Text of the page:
3 tips for being a successful customer centric organisation

29 06 2013

The three rules at the heart of customer centric growth for O2 in Slovakia, are equally relevant to developing high performing NGBs.

At this week’s Marketing Week Live, Jonathan Earle from Telefonica O2 shared three rules upon which O2 have built their success in Slovakia. These are:

1) Stand for something
2) Be consistent
3) Trust your people

Given they’ve taken nearly a quarter of the market share on a shoestring budget, and boast very high staff & customer engagement scores, its worth considering how their success could be applied to growing sports participation.

1) Stand for something – be distinctive
What this means: use market and consumer insight to define a clear and distinctive position within the market. Brands that target everybody end up being relevant to nobody, as one size rarely fits all. So instead focus on creating offers and experiences that are aligned to your brand and are relevant to your target market.

What O2 did: O2 choose to shake up the market by being the “fair operator”, and hence don’t make offers that their target customers would think are unfair. They don’t make anyone sign a contract, when they say unlimited there’s no “but…” in the small print, and if they create a more competitive offer for new customers they automatically extend it to existing customers (not when they ask for it, or threaten to leave, but automatically – otherwise its not fair!).

What NGBs could do: standing for something requires understanding the current market for delivering sport and also the wider needs and expectations of target customers. Understanding the customer’s decision making process when they choose sport, and then specific sports within that, is key to defining a position that will be more compelling than the alternatives (which are usually not sports-related). Of course being distinctive and standing for something takes courage. It means choosing not to stand for some other things, and hence not trying to be relevant to everybody. But that’s how growth and customer loyalty is created – by focusing on being the most relevant and compelling choice for your target market.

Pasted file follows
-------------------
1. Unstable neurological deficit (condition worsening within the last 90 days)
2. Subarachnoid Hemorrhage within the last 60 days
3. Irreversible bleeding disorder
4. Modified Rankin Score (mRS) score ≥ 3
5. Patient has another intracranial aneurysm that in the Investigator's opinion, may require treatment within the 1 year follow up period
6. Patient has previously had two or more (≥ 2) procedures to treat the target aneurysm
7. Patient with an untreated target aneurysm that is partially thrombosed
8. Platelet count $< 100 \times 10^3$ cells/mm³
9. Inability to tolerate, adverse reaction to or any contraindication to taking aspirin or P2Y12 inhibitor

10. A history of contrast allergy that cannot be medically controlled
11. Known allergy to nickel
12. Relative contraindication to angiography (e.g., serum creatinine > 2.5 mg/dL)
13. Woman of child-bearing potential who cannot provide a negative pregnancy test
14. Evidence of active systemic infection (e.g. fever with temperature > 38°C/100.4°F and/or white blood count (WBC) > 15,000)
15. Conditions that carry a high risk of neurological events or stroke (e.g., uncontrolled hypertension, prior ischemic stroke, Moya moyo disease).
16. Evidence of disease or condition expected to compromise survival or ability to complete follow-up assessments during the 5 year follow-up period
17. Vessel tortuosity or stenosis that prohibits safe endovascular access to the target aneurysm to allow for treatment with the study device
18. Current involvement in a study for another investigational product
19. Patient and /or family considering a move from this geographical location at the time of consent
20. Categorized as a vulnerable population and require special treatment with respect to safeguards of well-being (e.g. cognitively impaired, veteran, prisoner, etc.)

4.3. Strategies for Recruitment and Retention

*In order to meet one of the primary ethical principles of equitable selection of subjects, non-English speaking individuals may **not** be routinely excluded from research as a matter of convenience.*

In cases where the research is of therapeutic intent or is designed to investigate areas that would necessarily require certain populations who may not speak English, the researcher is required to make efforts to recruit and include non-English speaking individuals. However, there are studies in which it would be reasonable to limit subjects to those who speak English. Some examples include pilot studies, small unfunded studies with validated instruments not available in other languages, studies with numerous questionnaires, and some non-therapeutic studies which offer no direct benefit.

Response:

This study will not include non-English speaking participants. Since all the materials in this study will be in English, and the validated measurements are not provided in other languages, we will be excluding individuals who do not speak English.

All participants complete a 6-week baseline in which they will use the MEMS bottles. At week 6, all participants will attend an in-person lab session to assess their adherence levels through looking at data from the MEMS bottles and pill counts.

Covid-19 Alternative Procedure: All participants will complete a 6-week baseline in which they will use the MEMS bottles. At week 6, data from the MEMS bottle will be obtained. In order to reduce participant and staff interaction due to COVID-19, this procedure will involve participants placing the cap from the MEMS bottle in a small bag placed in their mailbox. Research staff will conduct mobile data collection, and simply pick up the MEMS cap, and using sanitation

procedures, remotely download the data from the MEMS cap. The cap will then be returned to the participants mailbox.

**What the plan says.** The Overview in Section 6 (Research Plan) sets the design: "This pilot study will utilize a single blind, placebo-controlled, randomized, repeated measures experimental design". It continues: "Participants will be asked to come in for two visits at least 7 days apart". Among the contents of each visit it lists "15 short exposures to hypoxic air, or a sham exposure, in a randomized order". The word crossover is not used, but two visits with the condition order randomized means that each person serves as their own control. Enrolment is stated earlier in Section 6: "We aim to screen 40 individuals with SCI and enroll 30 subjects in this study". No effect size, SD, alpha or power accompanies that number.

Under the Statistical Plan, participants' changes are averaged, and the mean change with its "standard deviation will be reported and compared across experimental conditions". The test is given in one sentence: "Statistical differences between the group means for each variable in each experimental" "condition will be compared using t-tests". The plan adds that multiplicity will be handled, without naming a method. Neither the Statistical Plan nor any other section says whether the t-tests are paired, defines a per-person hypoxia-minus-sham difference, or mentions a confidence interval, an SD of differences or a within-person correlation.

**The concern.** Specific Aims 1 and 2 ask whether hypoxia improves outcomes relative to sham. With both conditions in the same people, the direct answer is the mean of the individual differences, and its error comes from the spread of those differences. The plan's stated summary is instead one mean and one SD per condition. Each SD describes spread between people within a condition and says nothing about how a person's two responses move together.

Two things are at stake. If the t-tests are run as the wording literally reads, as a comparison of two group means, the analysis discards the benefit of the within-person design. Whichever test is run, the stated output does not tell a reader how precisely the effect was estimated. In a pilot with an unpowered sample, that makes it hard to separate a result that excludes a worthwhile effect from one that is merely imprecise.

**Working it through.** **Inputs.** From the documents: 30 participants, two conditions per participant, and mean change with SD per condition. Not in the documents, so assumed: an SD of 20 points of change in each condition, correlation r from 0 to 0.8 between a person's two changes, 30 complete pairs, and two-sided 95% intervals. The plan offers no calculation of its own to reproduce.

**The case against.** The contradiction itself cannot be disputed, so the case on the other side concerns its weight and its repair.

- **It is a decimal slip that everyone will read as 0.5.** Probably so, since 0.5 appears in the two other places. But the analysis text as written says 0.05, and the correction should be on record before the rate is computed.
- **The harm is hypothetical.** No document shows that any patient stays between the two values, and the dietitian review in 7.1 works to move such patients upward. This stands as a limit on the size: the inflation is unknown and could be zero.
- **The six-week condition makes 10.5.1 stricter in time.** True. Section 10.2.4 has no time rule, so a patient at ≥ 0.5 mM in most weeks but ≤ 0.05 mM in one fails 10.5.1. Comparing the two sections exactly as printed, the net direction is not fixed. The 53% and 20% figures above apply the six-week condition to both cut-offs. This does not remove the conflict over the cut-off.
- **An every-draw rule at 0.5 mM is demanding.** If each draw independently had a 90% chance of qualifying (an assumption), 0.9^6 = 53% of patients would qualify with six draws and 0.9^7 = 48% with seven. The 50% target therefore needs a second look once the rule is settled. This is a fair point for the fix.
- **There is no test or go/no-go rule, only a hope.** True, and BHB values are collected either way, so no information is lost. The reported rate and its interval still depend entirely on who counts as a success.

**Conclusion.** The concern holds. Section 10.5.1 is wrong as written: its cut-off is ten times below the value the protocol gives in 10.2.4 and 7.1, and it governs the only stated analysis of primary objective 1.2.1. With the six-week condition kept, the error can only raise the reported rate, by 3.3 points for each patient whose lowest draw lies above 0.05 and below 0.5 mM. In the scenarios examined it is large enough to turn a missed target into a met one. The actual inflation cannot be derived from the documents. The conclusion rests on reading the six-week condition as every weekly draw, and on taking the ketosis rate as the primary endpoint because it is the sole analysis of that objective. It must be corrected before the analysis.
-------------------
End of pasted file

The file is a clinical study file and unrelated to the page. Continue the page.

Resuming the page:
2) Be consistent – disciplined execution
What this means: Having chosen to stand for something distinctive, maintain this clear water through being very disciplined about communications and delivery. Consistent communications keep reinforcing the key message to stakeholders and customers. Consistent decisions and delivery reinforce the authenticity of the message through the experience of customers. It’s this consistency that creates brand advocates.

What O2 did: A ruthless focus on consistent messages, offers, and in-store experiences has made the brand experience authentic and compelling rather than just a strap line. This includes considering how staff need to be managed and rewarded so that they too feel that O2 is the “fair operator”. Interestingly, in this respect Earle sees their small budget as an advantage, as they can’t afford to be tactical or distracted by unplanned opportunities.

What NGBs could do: the mixed economy of delivery in most sports involves many organisations with different priorities. NGBs need to clearly communicate how their offers add value to their target customers. They also need to be very clear about what aspects of their products and communications are customisable to local needs and what aspects are non-negotiable.

3) Trust your people – give them room to breath

What this means: being customer focused requires agility and responsiveness to customers. This agility comes from empowering staff to take responsibility and make decisions when talking with customers. This agility can be achieved by shifting budget and/or decision-making responsibility locally, and combining it with a consistent approach to communications and measurement. The motto is clearly define expectations and boundaries, then get out of their way.

What O2 did: O2 believe that their people are the experts, and don’t want them bogged down by bureaucracy. So they “treat their people like adults”, giving them clear and consistent direction and then passing down the responsibility for achieving that.

What NGBs could do: many NGBs are good at empowering local staff to make decisions and even to manage budgets. However, in many cases this empowerment is not supported by clear communication of the chosen positioning and/or success measures aren’t consistent and aligned to the overall outcomes.